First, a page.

Transaction

The fish on the edge
of the weeds
is not thinking about me
in the same way
that I am about it.

Unless it felt the vibration
of my footsteps
on the bank
it is not thinking about me
at all.

There is no apotheosis
in making the loop
unfurl over the surface
of the water.

But I like the spike
of electricity
that shoots through the back
of my head
in the instant between
when the fish meets the fly.

And I like the kinetic energy
in the high modulus carbon fiber
when the line comes tight
in my hand.

The reasons for this
lie encoded deep inside
double helix patterns
assembled in strands
born of ancestors
from before the era
of recorded history.

The fish has it, too,
which is exactly why
it explodes in ambush
on my mimic that twitches
past it.

And why, after,
it uses every cell
in its body
to move fast away
from death.

Ghost of the Hippocampus

It was an overshoot, a lousy cast, and it scattered the fish but they quickly regrouped and the guide told me to keep stripping the fly and two started competing for it and one beat out the other and then I had to clear my line.

I remember that moment in Andros South because, like a lot of my fishing, it was mechanically less than perfect but the connection still packed a physiological charge, like lightning seeking a path to ground. And because, for whatever reason, it was the last time I felt and saw a bonefish eat a fly.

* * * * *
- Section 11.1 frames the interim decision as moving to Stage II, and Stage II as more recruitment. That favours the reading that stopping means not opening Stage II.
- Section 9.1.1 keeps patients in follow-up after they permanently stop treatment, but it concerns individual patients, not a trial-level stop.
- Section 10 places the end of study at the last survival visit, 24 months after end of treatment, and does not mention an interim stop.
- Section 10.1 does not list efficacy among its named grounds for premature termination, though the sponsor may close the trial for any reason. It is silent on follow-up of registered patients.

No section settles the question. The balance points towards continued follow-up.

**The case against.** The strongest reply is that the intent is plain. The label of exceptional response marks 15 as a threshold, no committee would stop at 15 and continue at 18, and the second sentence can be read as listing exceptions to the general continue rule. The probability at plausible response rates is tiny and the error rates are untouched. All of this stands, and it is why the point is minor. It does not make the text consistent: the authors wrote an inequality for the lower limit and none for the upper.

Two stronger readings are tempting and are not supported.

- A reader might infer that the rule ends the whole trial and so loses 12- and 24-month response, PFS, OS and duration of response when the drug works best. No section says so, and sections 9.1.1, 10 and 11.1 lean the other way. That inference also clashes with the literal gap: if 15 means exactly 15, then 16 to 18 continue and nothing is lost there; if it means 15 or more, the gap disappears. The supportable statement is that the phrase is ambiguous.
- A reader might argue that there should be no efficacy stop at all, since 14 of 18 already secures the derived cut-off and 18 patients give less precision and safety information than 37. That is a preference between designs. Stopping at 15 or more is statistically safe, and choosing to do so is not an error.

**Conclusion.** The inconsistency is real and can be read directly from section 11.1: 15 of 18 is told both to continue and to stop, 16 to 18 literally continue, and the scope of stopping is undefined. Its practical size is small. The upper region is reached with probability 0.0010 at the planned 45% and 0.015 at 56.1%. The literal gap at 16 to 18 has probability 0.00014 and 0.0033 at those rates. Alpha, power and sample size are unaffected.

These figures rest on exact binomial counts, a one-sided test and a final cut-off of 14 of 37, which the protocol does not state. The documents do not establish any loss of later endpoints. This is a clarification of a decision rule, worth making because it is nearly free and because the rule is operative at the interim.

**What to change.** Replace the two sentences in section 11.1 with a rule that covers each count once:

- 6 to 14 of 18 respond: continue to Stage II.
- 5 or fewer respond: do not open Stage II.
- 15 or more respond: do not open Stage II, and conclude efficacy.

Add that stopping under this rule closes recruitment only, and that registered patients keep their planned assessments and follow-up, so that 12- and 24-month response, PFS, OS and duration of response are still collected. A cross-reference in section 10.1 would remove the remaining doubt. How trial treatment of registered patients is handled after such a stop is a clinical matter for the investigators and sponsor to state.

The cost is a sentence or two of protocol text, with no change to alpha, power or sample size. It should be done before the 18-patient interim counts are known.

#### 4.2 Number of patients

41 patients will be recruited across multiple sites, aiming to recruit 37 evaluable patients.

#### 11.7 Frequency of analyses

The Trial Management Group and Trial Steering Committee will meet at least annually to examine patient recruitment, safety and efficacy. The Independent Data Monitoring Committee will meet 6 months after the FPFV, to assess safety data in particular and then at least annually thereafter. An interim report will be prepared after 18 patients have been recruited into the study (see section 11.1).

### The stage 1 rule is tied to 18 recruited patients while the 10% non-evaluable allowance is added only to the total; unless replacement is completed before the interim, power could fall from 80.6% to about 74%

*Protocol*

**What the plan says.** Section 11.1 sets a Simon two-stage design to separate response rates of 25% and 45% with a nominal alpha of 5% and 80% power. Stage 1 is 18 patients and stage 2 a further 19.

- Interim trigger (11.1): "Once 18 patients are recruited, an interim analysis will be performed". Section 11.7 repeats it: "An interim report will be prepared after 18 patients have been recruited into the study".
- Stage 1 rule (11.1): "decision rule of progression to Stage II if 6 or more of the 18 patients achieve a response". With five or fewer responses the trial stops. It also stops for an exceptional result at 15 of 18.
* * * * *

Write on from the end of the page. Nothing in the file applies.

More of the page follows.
That happened about five years ago. Before I caught my first bonefish, in 2005, it seemed like such an important thing to be doing, to need to have done, that now it seems odd that it took someone else’s recent post about Andros South to realize that somewhere along the way, fishing for bonefish transitioned from something I do to something I did.

boneflies2

There are plenty of things I used to do, like play ice hockey or drive stick shift, but fly fishing is something I still do, and probably the thing I have done for the longest amount of time. But what to make of the parts of it stuck in the past tense?

Maybe it circles back to what it all is to you in relation to everything else. Is fishing linear, a list of accomplishments to check off in succession? (That’s a hard thing to quantify anyway–in 1999 I caught a blue marlin in Hawaii but that qualifies as an experience rather than an achievement.) Or is it more of a fluid thing with ebbs and flows or does it evolve into  Wordsworthian spots of time?

Either way it’s not like “did” in this case has complete finality because there’s still the attainable possibility of “will do.” I don’t know when or where yet, but one day a bonefish will swim onto a flat,  unaware that it is moments from mistaking my fly for a fleeing shrimp. When that happens, I’ll ride that lightning.

bonefish-flat

BOOKS: My Life In Fishing by Stu Apte

I had heard and read that Stu Apte was a pilot, first for the Navy and then for the old Pan American airlines, and when I interviewed him for a Midcurrent.com article about the late George Hommell, I remember thinking, “That’s the kind of voice I’d want to hear over the intercom at 35,000 feet.”